8 Ways Students Can Stay Safe Studying Abroad
Posted by January 14, 2016in Study Abroadon
Students interested in study abroad can take pro-active steps to fully reap the benefits of the experience, despite concerns about global security in the wake of recent terrorist attacks.
Study abroad offers many personal and practical benefits, according to IES Abroad. Alumni of such programs report starting salaries that are $7,000 a year higher than other graduates; have much greater success in finding a job within one year of graduation, and have a 90 percent acceptance rate into the first or second graduate school on their list.
In addition, more than eight in 10 participants in study abroad programs say it helped them develop “valuable job skills, such as language proficiency, cultural training, tolerance for ambiguity, adaptability, and communication."
There are several precautions students can take to stay safe and still reap the benefits of a term abroad. Here are eight steps students can take to help ensure a worry-free experience:
1. Research is key
The federal government has recently launched USA Study Abroad, a comprehensive site offering a range of practical information, as well as personal stories about participants in study abroad. Other resources include online travel guides, official tourism sites and study abroad services.
2. Do your travel homework
Before packing your suitcase, find out everything you can about the practical details for your destination, including necessary visas and documentation, local laws and regulations, and medical services, USA Study Abroad recommends.
3. Be a Smart Traveler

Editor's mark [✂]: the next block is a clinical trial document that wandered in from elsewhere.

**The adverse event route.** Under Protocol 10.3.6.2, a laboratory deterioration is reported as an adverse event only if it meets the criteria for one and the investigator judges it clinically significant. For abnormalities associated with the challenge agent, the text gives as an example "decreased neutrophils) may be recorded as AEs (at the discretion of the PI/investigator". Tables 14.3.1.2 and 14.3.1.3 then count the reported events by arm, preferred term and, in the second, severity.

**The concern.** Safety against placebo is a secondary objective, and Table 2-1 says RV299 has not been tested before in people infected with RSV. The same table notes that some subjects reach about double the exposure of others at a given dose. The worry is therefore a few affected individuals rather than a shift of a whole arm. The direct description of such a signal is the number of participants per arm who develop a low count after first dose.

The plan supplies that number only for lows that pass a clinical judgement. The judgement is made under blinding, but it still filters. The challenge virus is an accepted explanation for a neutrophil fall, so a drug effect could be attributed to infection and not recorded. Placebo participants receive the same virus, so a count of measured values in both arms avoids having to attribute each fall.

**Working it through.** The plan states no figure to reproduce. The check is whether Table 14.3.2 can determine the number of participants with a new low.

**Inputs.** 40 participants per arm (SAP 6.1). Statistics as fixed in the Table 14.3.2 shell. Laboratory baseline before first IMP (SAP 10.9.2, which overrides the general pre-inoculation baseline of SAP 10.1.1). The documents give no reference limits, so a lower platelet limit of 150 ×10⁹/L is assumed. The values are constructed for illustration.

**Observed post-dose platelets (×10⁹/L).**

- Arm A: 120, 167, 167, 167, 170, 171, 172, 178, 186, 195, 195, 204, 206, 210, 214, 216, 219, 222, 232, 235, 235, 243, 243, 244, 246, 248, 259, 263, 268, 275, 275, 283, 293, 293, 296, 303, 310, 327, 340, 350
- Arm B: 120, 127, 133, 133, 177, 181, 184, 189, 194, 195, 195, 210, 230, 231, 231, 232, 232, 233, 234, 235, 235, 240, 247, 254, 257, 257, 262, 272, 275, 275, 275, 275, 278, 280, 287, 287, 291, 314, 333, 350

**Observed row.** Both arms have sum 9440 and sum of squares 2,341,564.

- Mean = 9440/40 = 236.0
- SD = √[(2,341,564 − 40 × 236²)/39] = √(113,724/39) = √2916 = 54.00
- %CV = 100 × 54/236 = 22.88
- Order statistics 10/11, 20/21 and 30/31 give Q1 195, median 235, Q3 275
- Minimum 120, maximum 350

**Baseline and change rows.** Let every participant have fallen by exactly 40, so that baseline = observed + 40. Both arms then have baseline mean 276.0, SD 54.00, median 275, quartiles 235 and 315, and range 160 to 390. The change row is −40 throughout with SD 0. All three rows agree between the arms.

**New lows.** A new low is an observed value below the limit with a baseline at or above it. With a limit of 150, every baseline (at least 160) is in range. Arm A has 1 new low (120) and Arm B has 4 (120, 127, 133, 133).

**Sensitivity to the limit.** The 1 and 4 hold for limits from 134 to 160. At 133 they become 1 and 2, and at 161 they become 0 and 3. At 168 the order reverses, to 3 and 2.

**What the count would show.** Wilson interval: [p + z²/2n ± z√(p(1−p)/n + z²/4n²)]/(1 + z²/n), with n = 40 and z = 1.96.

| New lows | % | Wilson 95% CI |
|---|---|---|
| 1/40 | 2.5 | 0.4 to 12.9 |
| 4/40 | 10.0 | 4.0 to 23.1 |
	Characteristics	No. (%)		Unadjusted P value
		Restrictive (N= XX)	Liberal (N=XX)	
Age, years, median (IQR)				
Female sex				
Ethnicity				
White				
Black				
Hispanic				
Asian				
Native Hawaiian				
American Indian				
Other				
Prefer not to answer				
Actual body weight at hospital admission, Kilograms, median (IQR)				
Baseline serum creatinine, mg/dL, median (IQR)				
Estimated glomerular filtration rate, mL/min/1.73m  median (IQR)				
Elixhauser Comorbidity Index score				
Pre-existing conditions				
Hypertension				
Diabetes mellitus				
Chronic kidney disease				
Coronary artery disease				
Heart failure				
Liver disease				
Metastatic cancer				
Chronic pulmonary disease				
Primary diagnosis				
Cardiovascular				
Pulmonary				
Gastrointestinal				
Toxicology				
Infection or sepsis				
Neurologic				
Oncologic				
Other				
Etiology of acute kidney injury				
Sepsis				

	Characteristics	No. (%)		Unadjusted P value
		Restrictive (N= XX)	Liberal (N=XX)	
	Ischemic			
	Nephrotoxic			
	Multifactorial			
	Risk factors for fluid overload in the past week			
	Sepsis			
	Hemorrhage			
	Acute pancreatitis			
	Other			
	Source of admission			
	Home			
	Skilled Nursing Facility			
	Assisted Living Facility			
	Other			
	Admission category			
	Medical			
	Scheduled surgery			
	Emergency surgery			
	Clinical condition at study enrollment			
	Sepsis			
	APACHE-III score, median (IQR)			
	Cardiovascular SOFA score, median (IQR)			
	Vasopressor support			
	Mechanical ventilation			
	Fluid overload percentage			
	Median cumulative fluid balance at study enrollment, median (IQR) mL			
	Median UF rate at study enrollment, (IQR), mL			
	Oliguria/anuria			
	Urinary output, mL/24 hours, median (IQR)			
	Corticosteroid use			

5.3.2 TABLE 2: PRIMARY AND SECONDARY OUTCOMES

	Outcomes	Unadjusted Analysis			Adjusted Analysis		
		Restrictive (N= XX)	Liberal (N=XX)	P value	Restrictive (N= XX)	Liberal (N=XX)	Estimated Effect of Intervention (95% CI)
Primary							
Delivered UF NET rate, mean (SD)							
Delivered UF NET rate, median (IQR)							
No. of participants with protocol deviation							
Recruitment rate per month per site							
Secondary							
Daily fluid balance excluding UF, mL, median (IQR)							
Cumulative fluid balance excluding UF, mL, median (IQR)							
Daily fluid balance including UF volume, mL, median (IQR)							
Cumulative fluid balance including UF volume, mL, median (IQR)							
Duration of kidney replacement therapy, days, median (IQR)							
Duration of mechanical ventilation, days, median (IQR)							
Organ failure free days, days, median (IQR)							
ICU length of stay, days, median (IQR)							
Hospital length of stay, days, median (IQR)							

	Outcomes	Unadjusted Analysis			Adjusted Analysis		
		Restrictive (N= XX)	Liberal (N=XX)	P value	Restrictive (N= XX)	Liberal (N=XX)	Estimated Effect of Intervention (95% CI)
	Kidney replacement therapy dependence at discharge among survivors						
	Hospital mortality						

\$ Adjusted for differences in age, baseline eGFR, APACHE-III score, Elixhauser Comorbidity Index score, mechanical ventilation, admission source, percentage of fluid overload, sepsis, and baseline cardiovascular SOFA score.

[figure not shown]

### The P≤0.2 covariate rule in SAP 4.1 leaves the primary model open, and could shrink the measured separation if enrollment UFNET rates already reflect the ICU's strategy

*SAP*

You can register for the State Department's Smart Traveler Enrollment Program, which will alert you to any issues or travel warnings for countries you're visiting and provide assistance in the case of a lost passport.
4. Keep the U.S. Embassy in your pocket
Bring along contact information for the U.S. embassy or consulate where you will be traveling. Help can be attained 24-hours a day, seven days a week.
5. Don't believe the (negative) hype
The likelihood of being pick-pocketed, contracting a rare disease, or even being abducted is not great, and can be mitigated by taking certain precautions. Keeping your purse in front of you and your wallet in a front pocket, for example, will help you keep better track of your valuables, and paying close attention to your surroundings in touristy areas will help thwart unwelcome advances.
6. Be sure to know your ride
When taking public transit at night, be sure to stand in well-lit waiting areas near attendants, whenever possible. For taxis and ride-sharing services, such as Uber, only agree to a ride from a licensed company or a vehicle dispatched through an official application.
7. Prepare for a health emergency
If you have to call a doctor in a foreign country or visit an emergency room, you may be asked for cash upfront before services can be provided. In a worst-case scenario, where you need to be evacuated, such bills can run as much as $100,000. To minimize these costs, consider coverage, such as HCC Medical Insurance's StudentSecure policy. Such products typically include medical insurance and medical evacuation coverage, and in many cases will cover sports injuries.
8. Get complete travel protection
Travel insurance is another tool to help mitigate unforeseen situations on a trip, however not all products are the same. HCCMIS' AtlasTravel covers medical evacuations, emergency reunions and trip interruption, while being one of the few policies to include a crisis response provision for kidnappings and ransom.